liturgics


The Tridentine Reform

From Lux Occidentalis, by Fr. John Connely
Used by permission.

One of the myths presently circulating about the Rite of St. Gregory the Great is that it is "Tridentine"—i.e., it is no older than the Council of Trent [1545-1563]. This criticism is made by those who know nothing about either this Rite or the Council of Trent or the Missal of Pius V [1570]. In fact, all that was done at Trent, liturgically speaking, was to standardize the worship of the West. This was done principally in two ways:

First, the Council (together with Pope Pius V) suppressed all Western Rites that did not have a continuous history of at least two hundred years. This effectively eliminated all but the Ambrosian Rite of Milan, the Mozarabic Rite of Toledo, Spain, and the Gregorian Rite of the City of Rome itself, sometimes therefore called the Roman Rite. [* Simple variations within the Roman Rite, such as existed among the Benedictines, Dominicans, etc., were permitted to remain, but have lapsed since the liturgical reforms of the 1960s.] In the 16th century the Gregorian or Roman Rite already had a continuous documented history of more than 1000 years. It therefore became the standard Rite of most of post-Schism Western Christendom. Session XXII [17 Sept. 1562] of the Council issued a series of definitions on the sacrificial doctrine of the Mass, but no change in the actual text of the Rite.

The Western Rites of the Early Church

From Lux Occidentalis, by Fr. John Connely
Used by permission

The Liturgy of St. Peter (commonly known as the Liturgy of St. Gregory), is found, substantially as it has been used in the Latin Church until Vatican II (1969)1, in the Sacramentaries of St. Gregory [590], Gelasius [491] and St. Leo [483]. The Roman Liturgy is attributed to St. Peter by ancient liturgical commentators, who founded their opinion chiefly upon a passage in an Epistle of Innocent [fifth century], to Decentius, Bishop of Eugubium. St. Gregory revised the variable parts of the liturgy, the Collects, Epistles, and Gospels; but the only change which he made in the Ordinary was by the addition of a few words which is noticed by the Venerable Bede [Hist. Eccl. Lib.2, c.I.].2

Since the time of St. Gregory the Roman Liturgy has been used over a large part of the Western Church, and, until 1969, was practically the only one allowed by Rome. From the Roman Liturgy in its primitive form were derived that used by the Churches of North-western Africa, and the Ambrosian Rite of the Church of Milan.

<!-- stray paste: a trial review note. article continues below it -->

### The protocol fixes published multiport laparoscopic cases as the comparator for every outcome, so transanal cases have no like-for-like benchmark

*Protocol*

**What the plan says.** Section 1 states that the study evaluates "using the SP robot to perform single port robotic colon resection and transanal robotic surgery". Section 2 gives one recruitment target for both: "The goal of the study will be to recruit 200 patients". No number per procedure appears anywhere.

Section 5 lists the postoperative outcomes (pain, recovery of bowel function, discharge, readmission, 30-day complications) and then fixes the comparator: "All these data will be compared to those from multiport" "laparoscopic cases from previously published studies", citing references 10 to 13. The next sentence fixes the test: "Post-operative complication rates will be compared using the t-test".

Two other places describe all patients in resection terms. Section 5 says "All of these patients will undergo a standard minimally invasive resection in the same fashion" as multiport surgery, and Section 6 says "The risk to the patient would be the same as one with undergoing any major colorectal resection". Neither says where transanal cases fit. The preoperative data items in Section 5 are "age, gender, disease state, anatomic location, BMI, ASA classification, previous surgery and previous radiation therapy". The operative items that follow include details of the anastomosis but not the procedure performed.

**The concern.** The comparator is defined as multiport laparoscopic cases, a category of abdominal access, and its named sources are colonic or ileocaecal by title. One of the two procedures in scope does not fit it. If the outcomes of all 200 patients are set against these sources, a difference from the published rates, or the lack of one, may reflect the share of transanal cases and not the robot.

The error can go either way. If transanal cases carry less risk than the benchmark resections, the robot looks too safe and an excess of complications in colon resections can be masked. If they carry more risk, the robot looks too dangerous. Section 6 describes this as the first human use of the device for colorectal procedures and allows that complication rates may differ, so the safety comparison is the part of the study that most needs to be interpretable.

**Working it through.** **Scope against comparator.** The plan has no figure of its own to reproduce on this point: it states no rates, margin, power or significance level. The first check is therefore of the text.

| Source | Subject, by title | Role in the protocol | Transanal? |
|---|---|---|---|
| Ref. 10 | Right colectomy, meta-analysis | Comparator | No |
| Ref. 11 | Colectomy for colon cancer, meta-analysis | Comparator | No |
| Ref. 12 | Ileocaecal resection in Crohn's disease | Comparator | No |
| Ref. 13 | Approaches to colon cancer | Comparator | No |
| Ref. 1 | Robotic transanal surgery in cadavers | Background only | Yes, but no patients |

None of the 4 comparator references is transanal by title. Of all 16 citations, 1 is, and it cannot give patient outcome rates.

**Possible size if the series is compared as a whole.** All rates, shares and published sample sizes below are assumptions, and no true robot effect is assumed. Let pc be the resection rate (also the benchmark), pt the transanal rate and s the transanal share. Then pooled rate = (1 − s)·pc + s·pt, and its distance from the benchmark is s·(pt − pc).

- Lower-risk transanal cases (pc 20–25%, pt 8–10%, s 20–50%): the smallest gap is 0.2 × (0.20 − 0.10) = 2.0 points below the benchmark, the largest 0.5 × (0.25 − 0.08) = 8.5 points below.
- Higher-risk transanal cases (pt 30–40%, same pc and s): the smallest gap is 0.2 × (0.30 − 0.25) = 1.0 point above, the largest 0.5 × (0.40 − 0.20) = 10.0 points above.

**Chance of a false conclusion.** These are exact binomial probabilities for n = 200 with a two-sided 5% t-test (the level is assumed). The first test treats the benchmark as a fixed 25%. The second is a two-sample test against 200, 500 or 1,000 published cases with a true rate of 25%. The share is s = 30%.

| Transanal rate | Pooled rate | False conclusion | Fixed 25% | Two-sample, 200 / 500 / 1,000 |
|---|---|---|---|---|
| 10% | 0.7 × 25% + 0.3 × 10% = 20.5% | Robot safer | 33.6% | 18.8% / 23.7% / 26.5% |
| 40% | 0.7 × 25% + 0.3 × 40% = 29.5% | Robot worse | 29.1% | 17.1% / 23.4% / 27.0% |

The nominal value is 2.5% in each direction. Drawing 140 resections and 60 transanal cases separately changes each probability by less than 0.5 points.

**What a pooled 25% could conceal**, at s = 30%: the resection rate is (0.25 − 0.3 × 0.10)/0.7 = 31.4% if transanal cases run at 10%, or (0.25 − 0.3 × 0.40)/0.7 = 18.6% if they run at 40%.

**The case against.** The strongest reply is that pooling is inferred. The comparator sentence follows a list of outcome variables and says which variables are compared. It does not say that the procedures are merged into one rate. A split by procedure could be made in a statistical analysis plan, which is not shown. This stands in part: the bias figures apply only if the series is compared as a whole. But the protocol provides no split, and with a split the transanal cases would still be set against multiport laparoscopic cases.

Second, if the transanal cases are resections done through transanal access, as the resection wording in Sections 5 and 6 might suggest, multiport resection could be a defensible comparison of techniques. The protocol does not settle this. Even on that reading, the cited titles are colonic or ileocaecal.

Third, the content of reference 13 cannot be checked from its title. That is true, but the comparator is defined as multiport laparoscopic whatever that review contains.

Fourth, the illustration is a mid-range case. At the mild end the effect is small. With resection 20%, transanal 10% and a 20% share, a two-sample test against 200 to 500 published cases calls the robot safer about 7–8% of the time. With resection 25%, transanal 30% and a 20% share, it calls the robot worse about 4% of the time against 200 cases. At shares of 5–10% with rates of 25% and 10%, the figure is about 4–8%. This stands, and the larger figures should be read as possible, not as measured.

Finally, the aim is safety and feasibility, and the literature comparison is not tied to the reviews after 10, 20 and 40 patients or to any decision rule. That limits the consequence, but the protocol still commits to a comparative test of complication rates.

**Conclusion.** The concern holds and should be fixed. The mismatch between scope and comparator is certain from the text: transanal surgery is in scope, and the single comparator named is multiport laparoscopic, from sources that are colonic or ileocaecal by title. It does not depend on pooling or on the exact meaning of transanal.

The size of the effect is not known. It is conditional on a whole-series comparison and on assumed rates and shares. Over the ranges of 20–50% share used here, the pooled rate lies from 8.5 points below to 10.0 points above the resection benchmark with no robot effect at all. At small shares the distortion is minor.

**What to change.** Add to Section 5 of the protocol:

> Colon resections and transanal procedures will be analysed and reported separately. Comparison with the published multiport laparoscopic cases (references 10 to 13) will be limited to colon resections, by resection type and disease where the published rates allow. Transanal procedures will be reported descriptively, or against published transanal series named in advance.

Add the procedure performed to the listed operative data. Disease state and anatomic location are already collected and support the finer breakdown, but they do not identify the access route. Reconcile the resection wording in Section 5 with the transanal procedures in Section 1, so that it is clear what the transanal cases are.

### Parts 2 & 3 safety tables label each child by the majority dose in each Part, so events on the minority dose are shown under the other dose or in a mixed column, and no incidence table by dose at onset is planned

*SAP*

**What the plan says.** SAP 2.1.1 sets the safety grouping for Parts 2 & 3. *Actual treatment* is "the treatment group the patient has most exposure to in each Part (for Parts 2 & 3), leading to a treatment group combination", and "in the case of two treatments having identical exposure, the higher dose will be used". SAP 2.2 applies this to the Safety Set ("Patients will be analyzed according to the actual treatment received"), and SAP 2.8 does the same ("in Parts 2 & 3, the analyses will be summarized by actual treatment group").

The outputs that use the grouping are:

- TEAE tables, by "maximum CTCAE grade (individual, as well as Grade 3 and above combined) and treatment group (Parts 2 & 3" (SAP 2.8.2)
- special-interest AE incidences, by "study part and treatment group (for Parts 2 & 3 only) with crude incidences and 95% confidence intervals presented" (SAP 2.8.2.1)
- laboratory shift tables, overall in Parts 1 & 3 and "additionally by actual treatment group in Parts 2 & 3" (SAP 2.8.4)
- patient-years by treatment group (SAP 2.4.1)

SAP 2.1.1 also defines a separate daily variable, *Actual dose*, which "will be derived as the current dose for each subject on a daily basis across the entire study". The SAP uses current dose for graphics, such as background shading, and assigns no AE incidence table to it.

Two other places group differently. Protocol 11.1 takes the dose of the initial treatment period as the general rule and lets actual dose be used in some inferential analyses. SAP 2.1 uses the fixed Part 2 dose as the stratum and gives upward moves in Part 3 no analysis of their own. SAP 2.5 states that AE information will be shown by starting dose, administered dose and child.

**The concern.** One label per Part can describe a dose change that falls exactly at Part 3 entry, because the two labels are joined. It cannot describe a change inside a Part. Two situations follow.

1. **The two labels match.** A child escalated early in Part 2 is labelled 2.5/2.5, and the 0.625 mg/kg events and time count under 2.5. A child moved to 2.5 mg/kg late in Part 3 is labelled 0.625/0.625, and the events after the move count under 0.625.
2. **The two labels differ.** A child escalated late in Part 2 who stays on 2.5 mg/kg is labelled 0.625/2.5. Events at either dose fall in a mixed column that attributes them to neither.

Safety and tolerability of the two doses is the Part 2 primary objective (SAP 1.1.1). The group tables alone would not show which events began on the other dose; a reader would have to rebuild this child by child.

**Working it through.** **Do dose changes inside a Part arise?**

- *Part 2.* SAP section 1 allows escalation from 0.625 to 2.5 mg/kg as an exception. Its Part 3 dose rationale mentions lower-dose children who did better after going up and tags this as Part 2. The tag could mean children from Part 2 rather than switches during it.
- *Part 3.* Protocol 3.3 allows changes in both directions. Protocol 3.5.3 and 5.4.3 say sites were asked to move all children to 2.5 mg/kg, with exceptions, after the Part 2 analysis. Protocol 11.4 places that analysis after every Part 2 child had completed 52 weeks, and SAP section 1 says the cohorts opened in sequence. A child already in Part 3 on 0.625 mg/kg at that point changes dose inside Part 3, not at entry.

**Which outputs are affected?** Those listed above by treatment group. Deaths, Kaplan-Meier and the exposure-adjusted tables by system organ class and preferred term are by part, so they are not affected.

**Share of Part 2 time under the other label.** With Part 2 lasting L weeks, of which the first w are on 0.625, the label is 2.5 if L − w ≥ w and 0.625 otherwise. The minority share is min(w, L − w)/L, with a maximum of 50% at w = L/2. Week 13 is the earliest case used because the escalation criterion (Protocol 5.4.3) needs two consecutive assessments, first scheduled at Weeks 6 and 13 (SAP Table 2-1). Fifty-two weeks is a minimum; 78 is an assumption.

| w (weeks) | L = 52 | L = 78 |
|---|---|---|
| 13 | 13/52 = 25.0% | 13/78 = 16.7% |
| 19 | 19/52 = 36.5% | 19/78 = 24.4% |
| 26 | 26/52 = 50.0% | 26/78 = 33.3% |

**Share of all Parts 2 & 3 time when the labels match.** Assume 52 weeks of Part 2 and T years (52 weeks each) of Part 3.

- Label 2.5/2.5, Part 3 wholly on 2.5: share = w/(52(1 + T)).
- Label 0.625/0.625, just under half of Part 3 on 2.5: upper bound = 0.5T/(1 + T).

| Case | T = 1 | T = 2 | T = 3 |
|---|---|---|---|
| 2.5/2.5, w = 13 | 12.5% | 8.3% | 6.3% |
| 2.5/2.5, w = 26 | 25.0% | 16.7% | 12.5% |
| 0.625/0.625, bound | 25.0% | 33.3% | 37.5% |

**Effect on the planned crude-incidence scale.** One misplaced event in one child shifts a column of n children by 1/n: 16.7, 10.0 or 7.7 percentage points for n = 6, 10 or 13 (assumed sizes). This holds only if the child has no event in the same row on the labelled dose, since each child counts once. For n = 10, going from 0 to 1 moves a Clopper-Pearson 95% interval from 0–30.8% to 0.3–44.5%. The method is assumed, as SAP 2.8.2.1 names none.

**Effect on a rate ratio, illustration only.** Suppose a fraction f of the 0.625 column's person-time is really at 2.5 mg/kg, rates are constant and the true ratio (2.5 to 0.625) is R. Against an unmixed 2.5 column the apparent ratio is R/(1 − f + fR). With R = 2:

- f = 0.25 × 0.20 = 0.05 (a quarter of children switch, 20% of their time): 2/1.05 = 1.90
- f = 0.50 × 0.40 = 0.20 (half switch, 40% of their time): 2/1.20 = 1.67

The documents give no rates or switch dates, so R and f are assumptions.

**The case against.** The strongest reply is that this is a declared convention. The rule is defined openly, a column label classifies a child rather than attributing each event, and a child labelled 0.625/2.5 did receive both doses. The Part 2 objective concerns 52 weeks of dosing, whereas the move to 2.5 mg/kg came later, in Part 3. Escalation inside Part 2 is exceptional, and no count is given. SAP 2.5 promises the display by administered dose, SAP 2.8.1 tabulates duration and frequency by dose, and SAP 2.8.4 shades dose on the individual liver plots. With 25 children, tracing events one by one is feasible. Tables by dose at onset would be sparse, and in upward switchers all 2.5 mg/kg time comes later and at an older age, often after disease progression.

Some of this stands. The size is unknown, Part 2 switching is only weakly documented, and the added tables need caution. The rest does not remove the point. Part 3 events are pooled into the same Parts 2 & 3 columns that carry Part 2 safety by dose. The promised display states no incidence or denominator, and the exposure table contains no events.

The History of Our Salvation: Reading the Old Testament During Lent and Holy Week

Introduction

O almighty Master, who hast made all creation and by thine inexpressible providence and great goodness hast brought us to these all−revered days, for the purification of soul and body, for the controlling of passions and for hope of resurrection, who, during the forty days didst give into the hands of thy servant Moses the tablets of the Law in characters divinely traced by thee: Enable us also, O good One, to fight the good fight, to complete the course of the fast, to preserve inviolate the faith, to crush under foot the heads of invisible serpents, to be accounted victors over sin; and, uncondemned, to attain unto and worship the holy resurrection. For blessed and glorified is thine all−honorable and majestic name of the Father and of the Son and of the Holy Spirit, now and ever, and unto ages of ages.1

From the first Presanctified Liturgy of the Lenten season, the Old Testament is offered to us for instruction and inspiration, and revealed to us as our guide through the forty days−those forty days which we keep in memory of Moses’ sojourn on Mount Sinai, during which God gave into the hands of His servant the tablets of the Law in characters which He Himself divinely traced. This is, of course, a reference from the Book of Exodus. The second Old Testament citation in this prayer hearkens from the earliest chapters of the Book of Genesis, in which God curses the
serpent who has just led Adam and Eve into temptation:

On your belly you shall go, and you shall eat dust all the days of your life. And I will put enmity between you and the woman, and between your seed and her Seed; He shall bruise your head, and you shall bruise His heel. (Genesis 3:14−15)